#1 Did a pre-purchase inspection of a New Build today. Need a bit of help here to understand why a ceiling register in a laundry room would have a flexible metal duct connected to it and sticking straight up in the attic about 4’ high and not connected to anything! Saw this before with a metal rigid duct 2’ tall in a 2003 home and not connected but now wondering what this could be other than an oversight by the HVAC installers (maybe the same installer???)? Never heard of anything like this and called it out on the last one but wondering if this is some sort of odd requirement? The laundry room does have a door going to the garage and another that leads to the hall, making it a separate contained room if that is some issue. Laundry room also has a separate dryer exhaust properly vented. Pics are attached for better understanding. Any assistance is appreciated.
I’m confident that it’s wrong, but don’t know enough to say what’s wrong.
Is there and HVAC supply duct and register? (there should be, but if not perhaps this is an improper/incomplete attempt to include one).
Is there an exhaust fan ducted to the exterior? (there should be, but if not perhaps this is an improper/incomplete attempt to include one).
Is there a water heater in the room? (if so, it may be an improper attempt to provide combustion air)…
Great questions Chuck and thanks for the help. There is a register feeding the room that is properly ducted, there is no exhaust fan venting the room and there is no water heater in this room. I’m guessing the same company from my previous inspection is still in business with the same crew unless there’s some obscure code floating around out there!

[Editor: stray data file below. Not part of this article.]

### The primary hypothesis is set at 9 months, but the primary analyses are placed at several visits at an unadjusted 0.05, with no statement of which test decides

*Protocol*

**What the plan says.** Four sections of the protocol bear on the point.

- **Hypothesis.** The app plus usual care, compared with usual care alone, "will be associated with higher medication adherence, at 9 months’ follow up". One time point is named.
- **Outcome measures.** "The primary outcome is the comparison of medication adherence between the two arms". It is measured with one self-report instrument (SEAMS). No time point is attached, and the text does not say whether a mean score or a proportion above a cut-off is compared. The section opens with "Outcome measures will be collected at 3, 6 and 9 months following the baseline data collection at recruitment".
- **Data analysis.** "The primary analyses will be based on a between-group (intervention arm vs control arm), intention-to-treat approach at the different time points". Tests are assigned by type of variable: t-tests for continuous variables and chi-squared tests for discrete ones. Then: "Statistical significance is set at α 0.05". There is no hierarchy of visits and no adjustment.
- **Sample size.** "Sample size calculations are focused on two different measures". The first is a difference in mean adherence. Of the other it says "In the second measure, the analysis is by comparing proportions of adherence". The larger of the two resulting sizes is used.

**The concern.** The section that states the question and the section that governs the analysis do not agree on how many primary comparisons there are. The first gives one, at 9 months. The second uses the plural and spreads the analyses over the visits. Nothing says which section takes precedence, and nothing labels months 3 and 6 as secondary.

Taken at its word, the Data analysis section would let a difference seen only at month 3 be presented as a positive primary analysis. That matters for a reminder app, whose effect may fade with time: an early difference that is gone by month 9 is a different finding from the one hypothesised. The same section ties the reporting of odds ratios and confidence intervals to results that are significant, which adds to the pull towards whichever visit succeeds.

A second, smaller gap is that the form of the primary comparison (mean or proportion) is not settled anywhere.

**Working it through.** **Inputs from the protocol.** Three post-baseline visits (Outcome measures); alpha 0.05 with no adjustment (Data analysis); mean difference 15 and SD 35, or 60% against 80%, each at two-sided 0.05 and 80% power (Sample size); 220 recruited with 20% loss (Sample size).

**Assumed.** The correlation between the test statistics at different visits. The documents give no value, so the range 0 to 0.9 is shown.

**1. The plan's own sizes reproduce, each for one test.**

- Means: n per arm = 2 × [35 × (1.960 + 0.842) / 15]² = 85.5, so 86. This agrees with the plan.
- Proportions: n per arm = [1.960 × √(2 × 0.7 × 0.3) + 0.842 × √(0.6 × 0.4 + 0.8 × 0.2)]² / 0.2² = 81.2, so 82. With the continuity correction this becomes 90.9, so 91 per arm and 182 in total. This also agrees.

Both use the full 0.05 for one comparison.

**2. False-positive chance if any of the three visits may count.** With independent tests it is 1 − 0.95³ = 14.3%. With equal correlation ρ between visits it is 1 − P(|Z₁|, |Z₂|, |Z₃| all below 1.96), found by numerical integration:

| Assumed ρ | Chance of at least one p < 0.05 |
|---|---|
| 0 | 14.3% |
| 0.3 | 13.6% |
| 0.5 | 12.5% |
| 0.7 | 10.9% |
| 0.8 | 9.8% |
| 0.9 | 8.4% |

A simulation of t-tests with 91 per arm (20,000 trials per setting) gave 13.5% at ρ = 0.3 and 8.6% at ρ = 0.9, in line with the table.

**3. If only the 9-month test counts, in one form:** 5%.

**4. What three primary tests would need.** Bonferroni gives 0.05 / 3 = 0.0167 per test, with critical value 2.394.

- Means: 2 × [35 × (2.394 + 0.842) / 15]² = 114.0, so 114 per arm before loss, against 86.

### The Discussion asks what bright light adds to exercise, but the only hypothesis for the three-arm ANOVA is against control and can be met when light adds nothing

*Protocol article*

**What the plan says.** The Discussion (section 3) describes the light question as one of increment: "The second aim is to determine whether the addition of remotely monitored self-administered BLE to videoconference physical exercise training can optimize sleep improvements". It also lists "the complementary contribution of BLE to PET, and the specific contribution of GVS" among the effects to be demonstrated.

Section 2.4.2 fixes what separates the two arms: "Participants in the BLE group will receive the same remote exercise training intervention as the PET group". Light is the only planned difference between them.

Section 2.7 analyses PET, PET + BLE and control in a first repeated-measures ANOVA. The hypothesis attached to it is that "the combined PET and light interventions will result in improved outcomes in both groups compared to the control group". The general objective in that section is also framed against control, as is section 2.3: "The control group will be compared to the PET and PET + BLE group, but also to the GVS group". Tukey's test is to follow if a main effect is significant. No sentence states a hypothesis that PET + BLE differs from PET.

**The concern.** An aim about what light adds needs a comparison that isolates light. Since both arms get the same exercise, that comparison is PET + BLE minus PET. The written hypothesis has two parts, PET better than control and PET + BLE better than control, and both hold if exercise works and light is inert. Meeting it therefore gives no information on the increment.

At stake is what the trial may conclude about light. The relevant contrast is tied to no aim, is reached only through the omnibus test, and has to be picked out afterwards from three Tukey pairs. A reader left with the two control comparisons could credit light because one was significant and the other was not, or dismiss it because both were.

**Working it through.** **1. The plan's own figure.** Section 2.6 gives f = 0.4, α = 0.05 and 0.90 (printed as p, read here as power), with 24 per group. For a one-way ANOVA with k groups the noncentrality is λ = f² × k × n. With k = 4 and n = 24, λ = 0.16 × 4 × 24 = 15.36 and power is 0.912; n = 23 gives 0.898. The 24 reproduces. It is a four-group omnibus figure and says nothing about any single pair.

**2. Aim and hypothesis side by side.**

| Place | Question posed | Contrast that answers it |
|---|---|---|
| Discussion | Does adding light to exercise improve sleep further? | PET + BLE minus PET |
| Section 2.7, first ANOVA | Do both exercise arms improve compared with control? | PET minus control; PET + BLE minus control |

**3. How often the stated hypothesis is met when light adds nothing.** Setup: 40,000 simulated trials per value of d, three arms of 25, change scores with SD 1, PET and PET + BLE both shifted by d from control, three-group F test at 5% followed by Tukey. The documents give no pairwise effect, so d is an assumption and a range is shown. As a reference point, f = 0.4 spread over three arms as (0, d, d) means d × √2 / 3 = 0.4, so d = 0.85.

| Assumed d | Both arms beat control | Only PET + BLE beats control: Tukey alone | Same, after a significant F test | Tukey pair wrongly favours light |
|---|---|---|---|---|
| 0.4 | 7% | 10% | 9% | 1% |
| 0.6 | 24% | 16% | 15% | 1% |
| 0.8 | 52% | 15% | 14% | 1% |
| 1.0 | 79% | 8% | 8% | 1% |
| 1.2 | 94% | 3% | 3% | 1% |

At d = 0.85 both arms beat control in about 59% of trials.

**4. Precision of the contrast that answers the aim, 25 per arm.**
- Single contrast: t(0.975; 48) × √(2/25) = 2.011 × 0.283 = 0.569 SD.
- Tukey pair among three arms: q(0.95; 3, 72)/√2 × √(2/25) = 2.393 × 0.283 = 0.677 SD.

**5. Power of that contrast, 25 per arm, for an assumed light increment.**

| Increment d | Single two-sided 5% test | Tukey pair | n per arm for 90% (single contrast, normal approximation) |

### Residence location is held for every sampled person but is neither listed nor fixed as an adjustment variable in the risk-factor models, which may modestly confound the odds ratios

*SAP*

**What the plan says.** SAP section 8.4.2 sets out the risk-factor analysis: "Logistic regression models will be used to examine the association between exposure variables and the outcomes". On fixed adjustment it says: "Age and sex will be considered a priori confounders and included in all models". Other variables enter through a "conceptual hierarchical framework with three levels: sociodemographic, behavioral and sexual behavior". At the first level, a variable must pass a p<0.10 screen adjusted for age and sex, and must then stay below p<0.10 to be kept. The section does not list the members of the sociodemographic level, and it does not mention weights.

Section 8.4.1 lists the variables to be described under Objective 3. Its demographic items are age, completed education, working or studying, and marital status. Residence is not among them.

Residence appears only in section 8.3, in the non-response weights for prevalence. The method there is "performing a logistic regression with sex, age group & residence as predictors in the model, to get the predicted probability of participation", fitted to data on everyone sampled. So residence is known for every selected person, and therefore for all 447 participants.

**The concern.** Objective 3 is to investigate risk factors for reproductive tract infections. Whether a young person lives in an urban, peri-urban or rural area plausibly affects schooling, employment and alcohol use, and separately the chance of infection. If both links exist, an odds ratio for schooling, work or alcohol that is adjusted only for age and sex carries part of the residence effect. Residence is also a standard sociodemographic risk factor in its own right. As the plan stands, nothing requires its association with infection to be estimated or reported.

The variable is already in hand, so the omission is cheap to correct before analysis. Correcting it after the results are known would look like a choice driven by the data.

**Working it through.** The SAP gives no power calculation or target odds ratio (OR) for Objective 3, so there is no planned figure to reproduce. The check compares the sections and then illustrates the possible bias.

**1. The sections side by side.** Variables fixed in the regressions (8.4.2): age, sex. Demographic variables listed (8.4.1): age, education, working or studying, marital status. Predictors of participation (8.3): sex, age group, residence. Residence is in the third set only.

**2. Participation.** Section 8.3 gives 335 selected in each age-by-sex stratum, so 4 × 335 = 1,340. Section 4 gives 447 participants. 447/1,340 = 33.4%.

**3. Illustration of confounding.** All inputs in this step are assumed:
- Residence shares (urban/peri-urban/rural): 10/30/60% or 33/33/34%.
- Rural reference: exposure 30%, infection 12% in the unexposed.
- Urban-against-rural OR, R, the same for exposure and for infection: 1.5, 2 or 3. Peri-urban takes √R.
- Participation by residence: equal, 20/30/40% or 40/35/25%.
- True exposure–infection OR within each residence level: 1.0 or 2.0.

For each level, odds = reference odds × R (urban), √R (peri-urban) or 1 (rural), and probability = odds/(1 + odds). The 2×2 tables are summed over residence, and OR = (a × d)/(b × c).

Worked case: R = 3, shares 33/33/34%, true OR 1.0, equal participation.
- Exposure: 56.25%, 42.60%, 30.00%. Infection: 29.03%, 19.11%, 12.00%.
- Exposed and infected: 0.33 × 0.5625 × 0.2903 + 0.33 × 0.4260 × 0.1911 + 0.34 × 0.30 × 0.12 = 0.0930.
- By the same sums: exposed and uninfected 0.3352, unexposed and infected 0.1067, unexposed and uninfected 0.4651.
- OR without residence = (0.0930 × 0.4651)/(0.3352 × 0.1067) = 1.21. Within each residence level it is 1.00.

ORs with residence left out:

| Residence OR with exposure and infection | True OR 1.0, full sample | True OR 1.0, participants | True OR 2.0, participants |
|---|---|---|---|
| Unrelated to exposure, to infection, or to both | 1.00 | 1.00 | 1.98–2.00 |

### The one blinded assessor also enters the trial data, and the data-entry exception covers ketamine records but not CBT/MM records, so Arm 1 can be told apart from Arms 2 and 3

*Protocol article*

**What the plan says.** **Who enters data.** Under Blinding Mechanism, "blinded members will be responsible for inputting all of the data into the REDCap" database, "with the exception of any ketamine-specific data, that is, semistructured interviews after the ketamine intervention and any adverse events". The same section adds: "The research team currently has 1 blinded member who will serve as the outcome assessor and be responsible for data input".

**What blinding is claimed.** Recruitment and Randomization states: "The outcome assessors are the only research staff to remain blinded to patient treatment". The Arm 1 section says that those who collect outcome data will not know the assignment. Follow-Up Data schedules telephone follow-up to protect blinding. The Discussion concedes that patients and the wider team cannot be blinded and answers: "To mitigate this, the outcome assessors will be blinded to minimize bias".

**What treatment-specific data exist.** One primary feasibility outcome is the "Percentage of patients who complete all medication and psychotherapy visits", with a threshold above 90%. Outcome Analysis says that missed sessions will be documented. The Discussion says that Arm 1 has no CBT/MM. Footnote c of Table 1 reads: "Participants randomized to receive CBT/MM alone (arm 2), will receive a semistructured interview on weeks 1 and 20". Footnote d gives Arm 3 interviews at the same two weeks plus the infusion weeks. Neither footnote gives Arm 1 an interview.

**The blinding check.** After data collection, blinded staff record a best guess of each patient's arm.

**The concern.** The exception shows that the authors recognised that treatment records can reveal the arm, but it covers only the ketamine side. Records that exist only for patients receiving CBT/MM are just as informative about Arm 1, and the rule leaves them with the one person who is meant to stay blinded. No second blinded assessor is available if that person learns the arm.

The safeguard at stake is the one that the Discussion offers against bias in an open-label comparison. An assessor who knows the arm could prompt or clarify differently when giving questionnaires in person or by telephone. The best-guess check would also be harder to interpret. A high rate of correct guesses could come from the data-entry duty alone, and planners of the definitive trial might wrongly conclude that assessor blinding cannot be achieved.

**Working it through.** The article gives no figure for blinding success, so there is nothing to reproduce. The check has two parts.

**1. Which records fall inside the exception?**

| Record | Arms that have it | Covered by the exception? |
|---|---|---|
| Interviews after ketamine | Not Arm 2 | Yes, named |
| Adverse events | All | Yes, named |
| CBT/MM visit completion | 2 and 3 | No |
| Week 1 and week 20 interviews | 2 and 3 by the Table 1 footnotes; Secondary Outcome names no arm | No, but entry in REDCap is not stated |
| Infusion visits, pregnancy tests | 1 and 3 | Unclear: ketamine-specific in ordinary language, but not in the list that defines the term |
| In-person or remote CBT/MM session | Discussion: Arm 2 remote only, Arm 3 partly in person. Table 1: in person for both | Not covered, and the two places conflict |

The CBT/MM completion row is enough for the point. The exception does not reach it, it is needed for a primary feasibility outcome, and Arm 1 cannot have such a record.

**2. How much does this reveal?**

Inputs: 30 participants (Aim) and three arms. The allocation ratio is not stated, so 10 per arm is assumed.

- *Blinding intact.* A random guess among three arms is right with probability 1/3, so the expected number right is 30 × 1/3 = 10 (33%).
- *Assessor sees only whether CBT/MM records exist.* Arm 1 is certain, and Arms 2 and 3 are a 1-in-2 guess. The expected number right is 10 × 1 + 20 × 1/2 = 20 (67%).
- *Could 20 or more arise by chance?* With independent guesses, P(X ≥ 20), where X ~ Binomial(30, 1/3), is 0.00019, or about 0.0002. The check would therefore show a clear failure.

Now… there is a gas supply line provided for a gas dryer but not connected.
The gas supply line is your clue.
The gas dryer exhausts through the dryer vent, along with the hot, moist air and dryer lint, which is why they are so dangerous and require cleaning annually at a minimum.
What most inspectors don’t think about is the need for ‘combustion air’ and/or ‘make up air’ for said gas fueled dryers. They gotta get that air from somewhere, and in a “seperate contained room”, that would be your metal duct in question.
JJ, thanks for the help. This makes perfect sense! Wish I could recommend if they use an electric dryer to seal that vent but not going there. If it were my house I’d be doing just that or add a louvered door to the laundry room!
A wide open inlet to outside or attic isn’t wise and a screen or hardware cloth would be a real good idea.
Back to the dryer. Electric or Gas - 100 up to 225 CFM of air leaves that room when the thing is on.
If its a tight room with minimal door under cut and no source of air from rest of the house or outside, it will affect dryer operation.
Like Chuck said, Include a gas fired water heater in the same room and there are real consequences.
I’ve seen these for the first time this year and was wondering the same thing! Thanks for the information JJ.
Remember, an electric dryer still needs to move air to expel the moisture from the clothes. Only difference is no exhausting of any ‘products of combustion’.